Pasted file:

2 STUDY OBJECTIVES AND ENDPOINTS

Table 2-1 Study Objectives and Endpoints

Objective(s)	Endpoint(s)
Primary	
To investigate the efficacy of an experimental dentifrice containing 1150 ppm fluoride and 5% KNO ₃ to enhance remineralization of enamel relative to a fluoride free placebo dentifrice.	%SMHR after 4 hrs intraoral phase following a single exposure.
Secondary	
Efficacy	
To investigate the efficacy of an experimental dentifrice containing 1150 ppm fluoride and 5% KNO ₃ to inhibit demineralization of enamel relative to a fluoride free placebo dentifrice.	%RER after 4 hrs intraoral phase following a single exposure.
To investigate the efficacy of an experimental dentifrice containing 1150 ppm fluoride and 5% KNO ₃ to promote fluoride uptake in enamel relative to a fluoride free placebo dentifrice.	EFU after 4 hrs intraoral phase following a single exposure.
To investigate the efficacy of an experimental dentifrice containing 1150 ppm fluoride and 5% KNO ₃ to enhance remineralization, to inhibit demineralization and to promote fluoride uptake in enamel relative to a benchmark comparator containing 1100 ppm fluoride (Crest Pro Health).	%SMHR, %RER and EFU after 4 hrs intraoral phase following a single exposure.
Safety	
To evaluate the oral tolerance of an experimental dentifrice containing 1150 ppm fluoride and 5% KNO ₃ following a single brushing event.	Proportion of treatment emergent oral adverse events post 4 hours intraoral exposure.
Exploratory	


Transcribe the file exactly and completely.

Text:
2 STUDY OBJECTIVES AND ENDPOINTS

Table 2-1 Study Objectives and Endpoints

Objective(s)	Endpoint(s)
Primary	
To investigate the efficacy of an experimental dentifrice containing 1150 ppm fluoride and 5% KNO ₃ to enhance remineralization of enamel relative to a fluoride free placebo dentifrice.	%SMHR after 4 hrs intraoral phase following a single exposure.
Secondary	
Efficacy	
To investigate the efficacy of an experimental dentifrice containing 1150 ppm fluoride and 5% KNO ₃ to inhibit demineralization of enamel relative to a fluoride free placebo dentifrice.	%RER after 4 hrs intraoral phase following a single exposure.
To investigate the efficacy of an experimental dentifrice containing 1150 ppm fluoride and 5% KNO ₃ to promote fluoride uptake in enamel relative to a fluoride free placebo dentifrice.	EFU after 4 hrs intraoral phase following a single exposure.
To investigate the efficacy of an experimental dentifrice containing 1150 ppm fluoride and 5% KNO ₃ to enhance remineralization, to inhibit demineralization and to promote fluoride uptake in enamel relative to a benchmark comparator containing 1100 ppm fluoride (Crest Pro Health).	%SMHR, %RER and EFU after 4 hrs intraoral phase following a single exposure.
Safety	
To evaluate the oral tolerance of an experimental dentifrice containing 1150 ppm fluoride and 5% KNO ₃ following a single brushing event.	Proportion of treatment emergent oral adverse events post 4 hours intraoral exposure.
Exploratory	